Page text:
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The Tate Modern Project

Originally planned for 2 million visitors, the Tate Modern receives over 5 million visitors a year.

Originally planned for 2 million visitors, the Tate Modern receives over 5 million visitors a year. Following the success of the first phase of the museum, a new expansion project is underway to provide better services to a larger number of visitors. The innovative design has been created by the Swiss group of architects, Herzog and De Meuron, responsible for the initial project, who aim to reinvent the first building but preserve the original essence of it, so that the building can be appreciated as a whole. The studio has been awarded numerous accolades, such as the Pritzker in 2001 and the RIBA Royal Gold Medal in 2007 and its international career has been acclaimed, with projects like the Serpentine Gallery Pavilion (London, 2012) in collaboration with Ai Wei Wei, the Pérez Art Museum (Miami, 2013), the Blavatnik School of Government (Oxford, 2015) and the Parrish Art Museum (New York, 2012).


The concept of the project arose from the idea of reusing the power station on the south side of the building as a connection between the existing museum and the new extension. Tate Modern always envisaged further development of the Bankside Power Station and foresaw the possible use of the unused tanks as an alternative for expanding the museum. The opportunity has now arisen, as the power station’s equipment is being modernised, enabling space to be freed up for new uses by the museum. The old oil tanks will form part of the new structure on which the future building will be constructed, creating the new connection with the Tate’s Turbine Hall. The rough appearance of the tanks is to be preserved, as a design idea and an opportunity to create spaces dedicated to performances and exhibitions that will offer unforgettable sensory experiences to visitors.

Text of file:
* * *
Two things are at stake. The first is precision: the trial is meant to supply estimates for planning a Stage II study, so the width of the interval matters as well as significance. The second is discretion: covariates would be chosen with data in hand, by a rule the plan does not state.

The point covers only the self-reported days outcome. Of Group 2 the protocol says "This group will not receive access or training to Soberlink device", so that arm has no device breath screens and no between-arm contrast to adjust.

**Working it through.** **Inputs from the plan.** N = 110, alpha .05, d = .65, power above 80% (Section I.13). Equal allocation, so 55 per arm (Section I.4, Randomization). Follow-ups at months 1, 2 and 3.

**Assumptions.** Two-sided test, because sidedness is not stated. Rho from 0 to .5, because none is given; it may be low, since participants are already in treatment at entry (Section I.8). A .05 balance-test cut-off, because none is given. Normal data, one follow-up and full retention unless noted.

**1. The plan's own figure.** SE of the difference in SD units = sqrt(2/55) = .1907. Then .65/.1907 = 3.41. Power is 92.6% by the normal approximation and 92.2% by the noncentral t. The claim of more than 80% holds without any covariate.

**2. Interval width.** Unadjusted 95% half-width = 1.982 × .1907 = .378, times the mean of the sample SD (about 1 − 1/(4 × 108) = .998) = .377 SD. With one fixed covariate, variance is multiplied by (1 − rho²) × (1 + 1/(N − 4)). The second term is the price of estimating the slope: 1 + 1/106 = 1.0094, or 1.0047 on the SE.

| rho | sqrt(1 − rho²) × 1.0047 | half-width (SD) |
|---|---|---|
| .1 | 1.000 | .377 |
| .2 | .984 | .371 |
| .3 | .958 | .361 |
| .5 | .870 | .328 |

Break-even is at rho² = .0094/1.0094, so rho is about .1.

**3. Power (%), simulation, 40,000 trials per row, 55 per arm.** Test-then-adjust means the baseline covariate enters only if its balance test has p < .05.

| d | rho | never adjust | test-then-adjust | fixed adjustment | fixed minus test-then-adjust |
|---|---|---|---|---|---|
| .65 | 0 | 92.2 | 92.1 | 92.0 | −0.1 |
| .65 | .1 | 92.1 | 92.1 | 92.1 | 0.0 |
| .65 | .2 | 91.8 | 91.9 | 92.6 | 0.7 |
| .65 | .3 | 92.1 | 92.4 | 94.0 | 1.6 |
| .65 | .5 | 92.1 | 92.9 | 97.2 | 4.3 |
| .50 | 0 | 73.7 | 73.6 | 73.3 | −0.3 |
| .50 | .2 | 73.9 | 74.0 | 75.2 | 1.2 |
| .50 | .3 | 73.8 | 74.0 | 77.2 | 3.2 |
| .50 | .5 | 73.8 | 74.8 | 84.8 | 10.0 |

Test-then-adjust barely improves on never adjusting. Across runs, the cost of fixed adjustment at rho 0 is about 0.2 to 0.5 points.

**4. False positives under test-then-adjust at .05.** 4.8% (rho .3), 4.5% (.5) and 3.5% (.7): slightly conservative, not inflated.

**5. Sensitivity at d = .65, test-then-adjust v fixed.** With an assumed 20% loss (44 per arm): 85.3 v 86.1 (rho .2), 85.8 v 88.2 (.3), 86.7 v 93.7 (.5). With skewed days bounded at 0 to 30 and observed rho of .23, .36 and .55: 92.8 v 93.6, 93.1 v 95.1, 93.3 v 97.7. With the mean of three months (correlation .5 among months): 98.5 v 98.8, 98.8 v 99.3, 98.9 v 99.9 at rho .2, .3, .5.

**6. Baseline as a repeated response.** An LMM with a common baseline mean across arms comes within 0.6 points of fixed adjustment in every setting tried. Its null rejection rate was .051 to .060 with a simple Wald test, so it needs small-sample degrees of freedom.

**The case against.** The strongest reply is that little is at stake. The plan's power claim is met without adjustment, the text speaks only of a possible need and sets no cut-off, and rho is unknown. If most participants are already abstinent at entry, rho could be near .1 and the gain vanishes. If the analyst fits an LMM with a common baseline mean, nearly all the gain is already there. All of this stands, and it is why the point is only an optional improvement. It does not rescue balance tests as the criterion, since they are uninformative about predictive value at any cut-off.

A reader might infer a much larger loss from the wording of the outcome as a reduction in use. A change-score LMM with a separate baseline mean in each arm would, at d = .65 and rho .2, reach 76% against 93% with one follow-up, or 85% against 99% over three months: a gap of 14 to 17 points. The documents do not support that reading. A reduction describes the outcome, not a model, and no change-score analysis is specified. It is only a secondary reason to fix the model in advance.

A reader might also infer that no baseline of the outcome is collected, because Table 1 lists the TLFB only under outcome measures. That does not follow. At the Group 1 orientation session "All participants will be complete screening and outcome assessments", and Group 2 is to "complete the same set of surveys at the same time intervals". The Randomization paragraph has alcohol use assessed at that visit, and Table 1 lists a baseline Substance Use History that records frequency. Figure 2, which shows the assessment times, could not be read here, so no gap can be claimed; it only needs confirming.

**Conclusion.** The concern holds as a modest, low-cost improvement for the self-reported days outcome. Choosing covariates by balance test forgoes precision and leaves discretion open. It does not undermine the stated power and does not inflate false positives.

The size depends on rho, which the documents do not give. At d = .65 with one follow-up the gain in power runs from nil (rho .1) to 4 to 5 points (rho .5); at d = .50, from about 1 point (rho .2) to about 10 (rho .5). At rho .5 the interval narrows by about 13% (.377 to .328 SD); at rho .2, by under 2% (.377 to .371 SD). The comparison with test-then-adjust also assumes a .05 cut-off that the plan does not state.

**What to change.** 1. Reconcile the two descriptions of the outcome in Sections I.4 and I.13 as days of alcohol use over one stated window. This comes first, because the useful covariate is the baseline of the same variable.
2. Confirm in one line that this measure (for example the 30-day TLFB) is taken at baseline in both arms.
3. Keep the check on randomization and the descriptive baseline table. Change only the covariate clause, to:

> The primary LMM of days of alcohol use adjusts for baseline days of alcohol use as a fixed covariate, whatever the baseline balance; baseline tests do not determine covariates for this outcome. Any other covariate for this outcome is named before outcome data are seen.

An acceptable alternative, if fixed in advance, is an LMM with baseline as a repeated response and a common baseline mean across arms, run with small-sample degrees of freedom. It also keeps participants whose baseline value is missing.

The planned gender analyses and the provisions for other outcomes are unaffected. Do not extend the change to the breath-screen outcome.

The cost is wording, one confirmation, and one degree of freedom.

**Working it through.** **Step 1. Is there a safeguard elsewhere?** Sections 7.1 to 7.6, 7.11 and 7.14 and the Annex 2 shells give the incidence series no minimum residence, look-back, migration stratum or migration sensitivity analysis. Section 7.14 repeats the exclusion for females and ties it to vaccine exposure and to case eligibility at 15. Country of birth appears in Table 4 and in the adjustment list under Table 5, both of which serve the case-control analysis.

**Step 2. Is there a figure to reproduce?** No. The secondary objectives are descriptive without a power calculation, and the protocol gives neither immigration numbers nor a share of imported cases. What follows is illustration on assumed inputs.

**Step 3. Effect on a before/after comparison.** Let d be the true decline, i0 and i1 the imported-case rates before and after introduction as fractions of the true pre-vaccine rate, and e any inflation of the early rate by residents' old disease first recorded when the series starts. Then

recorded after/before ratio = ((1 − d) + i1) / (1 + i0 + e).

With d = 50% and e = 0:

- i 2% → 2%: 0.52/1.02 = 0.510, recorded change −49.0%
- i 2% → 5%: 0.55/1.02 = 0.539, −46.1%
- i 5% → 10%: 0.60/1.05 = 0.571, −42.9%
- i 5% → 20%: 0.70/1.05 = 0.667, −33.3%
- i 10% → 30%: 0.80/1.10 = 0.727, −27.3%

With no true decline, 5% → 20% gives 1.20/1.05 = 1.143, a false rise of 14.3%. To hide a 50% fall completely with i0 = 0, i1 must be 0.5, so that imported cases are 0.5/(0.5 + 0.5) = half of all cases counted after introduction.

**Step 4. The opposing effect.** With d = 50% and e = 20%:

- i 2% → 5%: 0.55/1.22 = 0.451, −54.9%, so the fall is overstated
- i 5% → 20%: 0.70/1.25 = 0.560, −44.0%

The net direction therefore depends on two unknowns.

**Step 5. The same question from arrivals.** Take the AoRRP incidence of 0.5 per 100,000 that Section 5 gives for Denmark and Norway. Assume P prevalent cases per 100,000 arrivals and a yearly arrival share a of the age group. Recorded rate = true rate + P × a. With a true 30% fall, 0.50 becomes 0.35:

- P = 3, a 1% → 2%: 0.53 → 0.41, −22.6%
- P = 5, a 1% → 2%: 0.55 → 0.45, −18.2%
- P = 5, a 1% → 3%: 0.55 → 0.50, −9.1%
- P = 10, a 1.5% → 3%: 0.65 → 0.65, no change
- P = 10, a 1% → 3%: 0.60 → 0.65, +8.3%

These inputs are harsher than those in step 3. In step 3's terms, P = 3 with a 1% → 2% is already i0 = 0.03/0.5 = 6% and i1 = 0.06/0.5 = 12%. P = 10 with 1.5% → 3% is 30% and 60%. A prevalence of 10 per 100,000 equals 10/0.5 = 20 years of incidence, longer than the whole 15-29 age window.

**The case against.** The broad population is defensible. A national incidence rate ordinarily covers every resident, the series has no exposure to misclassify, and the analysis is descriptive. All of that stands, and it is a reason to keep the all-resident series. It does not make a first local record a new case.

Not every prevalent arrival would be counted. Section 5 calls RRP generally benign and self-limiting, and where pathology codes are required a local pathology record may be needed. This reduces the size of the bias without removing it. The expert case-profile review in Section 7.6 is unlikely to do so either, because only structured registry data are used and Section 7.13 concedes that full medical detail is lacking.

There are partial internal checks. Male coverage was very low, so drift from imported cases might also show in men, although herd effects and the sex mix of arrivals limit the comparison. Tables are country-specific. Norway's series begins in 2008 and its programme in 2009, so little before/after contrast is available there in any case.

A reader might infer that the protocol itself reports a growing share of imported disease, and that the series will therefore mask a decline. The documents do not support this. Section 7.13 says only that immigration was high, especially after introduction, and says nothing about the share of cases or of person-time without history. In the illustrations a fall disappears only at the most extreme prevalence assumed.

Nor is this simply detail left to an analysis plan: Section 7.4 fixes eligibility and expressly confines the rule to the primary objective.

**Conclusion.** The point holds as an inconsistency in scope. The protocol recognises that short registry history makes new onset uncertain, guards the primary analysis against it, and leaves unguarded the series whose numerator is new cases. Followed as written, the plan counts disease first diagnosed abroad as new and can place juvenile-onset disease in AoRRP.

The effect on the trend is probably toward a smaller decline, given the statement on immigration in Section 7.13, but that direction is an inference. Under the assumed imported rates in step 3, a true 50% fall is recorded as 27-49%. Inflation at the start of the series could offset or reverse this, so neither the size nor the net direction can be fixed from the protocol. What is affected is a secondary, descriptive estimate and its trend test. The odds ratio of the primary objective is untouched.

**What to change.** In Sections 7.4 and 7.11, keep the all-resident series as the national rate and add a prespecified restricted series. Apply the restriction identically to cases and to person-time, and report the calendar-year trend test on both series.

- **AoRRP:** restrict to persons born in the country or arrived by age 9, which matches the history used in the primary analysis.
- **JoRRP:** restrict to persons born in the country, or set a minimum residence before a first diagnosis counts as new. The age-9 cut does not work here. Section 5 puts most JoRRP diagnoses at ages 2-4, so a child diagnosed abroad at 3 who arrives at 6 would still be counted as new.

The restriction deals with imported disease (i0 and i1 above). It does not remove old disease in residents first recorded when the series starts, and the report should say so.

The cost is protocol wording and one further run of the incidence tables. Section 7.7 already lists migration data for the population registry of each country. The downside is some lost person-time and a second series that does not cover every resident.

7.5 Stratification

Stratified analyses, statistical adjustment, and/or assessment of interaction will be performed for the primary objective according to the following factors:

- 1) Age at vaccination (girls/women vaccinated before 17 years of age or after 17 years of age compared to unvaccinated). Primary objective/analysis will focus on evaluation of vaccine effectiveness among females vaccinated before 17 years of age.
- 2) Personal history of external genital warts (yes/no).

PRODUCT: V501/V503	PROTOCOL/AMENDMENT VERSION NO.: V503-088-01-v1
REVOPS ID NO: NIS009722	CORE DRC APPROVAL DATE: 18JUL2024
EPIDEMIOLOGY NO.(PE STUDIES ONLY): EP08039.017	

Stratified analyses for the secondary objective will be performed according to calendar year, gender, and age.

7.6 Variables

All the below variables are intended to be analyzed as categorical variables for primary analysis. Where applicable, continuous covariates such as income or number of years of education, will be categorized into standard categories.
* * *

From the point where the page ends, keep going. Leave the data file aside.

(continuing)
The shape of the new extension is defined by the various geometric factors of the exterior spaces of the museum and the original building. It consists of recreating the transition between the rational form of the top floor with a more chaotic version, stemming from the level that connects with the street and the visitors. The pyramid shape and the angles of the ground floor invite the public to enter the building and experience art as a path to ascension and learning. The connections between the different levels are not just simple stairs, but complex spaces that form part of the building’s topography where visitors can sit, read or enjoy an exhibition.

The building will have 11 levels, almost doubling the current space of the museum. The Tate Modern Project will create new rooms of different shapes and sizes compared to the current ones, and will provide large galleries for installations, rooms for seminars and social laboratories. It will also offer a new space for restaurants and bars and a panoramic terrace on level 11 that will provide spectacular views of the city.


The aim is to create continuity between the building and the old power station. Brick has been chosen for the façade, giving it a completely new aspect. The perforated brick framework allows permeability of light to interior spaces during the day and will make the building shine at night. This risky choice is a radically innovative system, as it uses materials that are almost obsolete and contrasts radically with the new buildings surrounding Tate Modern.

Given how ways of exhibiting art have changed over the last few years, the spaces that the new building generates will adapt to these new demands. It will have a large 5.8 metre high room that will provide flexibility for future exhibitions, as well as galleries for smaller, more intimate exhibitions. Other levels will have higher rooms where light will play a leading part in the way that exhibited art is linked to the museum’s geometry. There will also be a space for children, where keys to the creative process will be taught and practical activities scheduled.


Another important aspect of Tate Modern’s expansion is the way in which it will connect with its Bankside surroundings, creating green spaces either side of the building that will offer new, relaxing environments for visitors and people who live in the area. Also, the landscape on the banks of the river Thames will continue to be the stage for large open-air events.

In short, the new project will provide a less congested environment where art can be exhibited and experienced in a radically different way. What’s more, the Tate Modern belongs to the local community and will contribute to the revival of Southwark, expanding connections and becoming a key symbol of the city.

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  • Text Silvia Romero Jarque
  • Photography © Hayes Davidson and Herzog & de Meuron

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